It's best to leave some things alone
have a small wood working shop in the barn where I turn perfectly good boards into sawdust and scrap lumber. This is not all bad, since I find it entertaining, and bluebird houses are made from the scraps. We end up with a lot of bluebird houses.
The door to the shop slides on a track and is quite heavy. Occasionally, on exit, it will not close completely when given a hurried push. The other evening, I went to the shop to grab a hammer and was greeted with the unmistakable odor of a skunk. Being primarily nocturnal animals, I knew he was awake, but did not know if he had recently left or was just getting ready to leave. The aroma was strong enough, I could not tell for sure
I thought about my options, of which there were several. I could close the door, hoping he was gone, and skip finding the hammer in case he wasn't. I could leave the door open, grab the hammer, and hope he would leave when given the opportunity. I could send the mighty Cody dog in, perchance to keep the skunk at bay, while I got the hammer and beat a hasty retreat. He would more than likely not start a fight with the skunk, and might not even get sprayed. One other option was to go get Dulce, the poodle and solve the problem once and for all. When she got done, there would no longer be a skunk living, especially not in my shop. The really big problem with this would be, Dulce is a house dog, and I am sure she would bring her trophy to me. Both of us would have to find a comfortable place in the barn for a week or two. I have been faced with this before.
It is impossible to run faster than a proud dog showing their master the fine work they have done. Hooch was a great companion dog. He was a giant slobbering beast, but he liked me and looked good riding in the back of a truck.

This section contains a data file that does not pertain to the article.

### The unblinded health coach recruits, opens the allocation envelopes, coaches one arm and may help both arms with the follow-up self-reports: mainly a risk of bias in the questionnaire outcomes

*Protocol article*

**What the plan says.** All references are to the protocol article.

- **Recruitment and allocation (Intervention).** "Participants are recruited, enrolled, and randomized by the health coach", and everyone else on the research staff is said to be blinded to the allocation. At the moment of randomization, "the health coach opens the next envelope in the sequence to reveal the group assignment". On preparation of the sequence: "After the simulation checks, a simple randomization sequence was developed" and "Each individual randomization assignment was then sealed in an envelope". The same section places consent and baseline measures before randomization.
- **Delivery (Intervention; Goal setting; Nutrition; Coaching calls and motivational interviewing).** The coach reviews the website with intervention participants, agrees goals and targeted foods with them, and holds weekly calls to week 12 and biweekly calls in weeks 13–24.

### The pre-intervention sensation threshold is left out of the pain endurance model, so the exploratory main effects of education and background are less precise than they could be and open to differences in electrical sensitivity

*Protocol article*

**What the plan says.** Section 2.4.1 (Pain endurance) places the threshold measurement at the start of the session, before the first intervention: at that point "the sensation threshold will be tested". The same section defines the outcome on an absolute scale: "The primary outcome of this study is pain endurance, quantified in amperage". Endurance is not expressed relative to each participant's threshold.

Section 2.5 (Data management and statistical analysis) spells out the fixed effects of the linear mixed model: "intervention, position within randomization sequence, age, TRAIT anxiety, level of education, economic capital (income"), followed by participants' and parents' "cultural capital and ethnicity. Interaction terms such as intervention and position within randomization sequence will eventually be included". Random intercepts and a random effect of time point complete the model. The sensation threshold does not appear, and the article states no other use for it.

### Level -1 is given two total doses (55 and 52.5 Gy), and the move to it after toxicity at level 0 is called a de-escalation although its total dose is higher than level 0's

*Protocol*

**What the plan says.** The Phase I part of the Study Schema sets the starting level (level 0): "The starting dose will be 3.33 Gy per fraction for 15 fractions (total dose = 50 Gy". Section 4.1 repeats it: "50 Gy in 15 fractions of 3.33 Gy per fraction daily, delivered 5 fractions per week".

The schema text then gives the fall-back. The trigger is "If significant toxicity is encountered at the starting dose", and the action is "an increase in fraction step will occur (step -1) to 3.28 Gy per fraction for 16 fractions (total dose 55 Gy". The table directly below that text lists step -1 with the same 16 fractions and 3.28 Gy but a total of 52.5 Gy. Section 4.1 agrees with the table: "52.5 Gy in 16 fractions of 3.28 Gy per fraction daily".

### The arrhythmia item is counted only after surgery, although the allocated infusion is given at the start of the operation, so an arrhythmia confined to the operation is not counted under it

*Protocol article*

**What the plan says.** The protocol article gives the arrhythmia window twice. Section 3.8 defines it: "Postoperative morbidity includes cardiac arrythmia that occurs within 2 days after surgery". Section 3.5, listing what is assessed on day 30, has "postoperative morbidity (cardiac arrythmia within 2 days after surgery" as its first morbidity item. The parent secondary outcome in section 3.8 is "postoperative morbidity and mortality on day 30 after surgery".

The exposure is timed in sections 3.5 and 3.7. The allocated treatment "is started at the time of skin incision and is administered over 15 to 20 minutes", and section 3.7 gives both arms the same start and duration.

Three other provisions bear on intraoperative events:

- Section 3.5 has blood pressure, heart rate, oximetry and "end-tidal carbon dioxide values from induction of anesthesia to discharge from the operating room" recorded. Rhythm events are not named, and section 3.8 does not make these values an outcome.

He and I were at the farm one day checking fences. As I walked along, replacing a clip or tightening a wire, Hooch would scout ahead for anything that might cause harm to his master and needed to be run off or killed on the spot. I was wiring a loose post when I heard a growl and the unmistakable snap as Hooch's jaws closed like a bear trap. I did not think much of it at the time, since he protected me mostly from field mice or chipmunks. As usual, he came bounding toward me to show what good work he had done. He was fairly close before I noticed he was carrying the limp body of an adult skunk.
My first impulse was to run, but like being attacked by a grizzly, I knew that would not work. I stood my ground and yelled, "Sit!" Hooch knew this was no time to sit. He had a skunk to show me. I tried, "Halt!" I had taught him a few words in German. One never knows when that might come in handy. Several commands were rapidly shouted in German. This was not the time it was handy. He was almost to me when I turned and ran. A large happy dog carrying a limp, leaky skunk can pretty much cover the person running next to them with the unbelievably concentrated skunk cologne. It was not a good thing.
I thought back on this event and decided my best option was to leave the shop door open a bit so the skunk could come and go at will. I would keep the dogs out of the mix and get my hammer when the skunk leaves on its own.
Walter Scott is an outdoors enthusiast and freelance writer from Bloomfield, Iowa.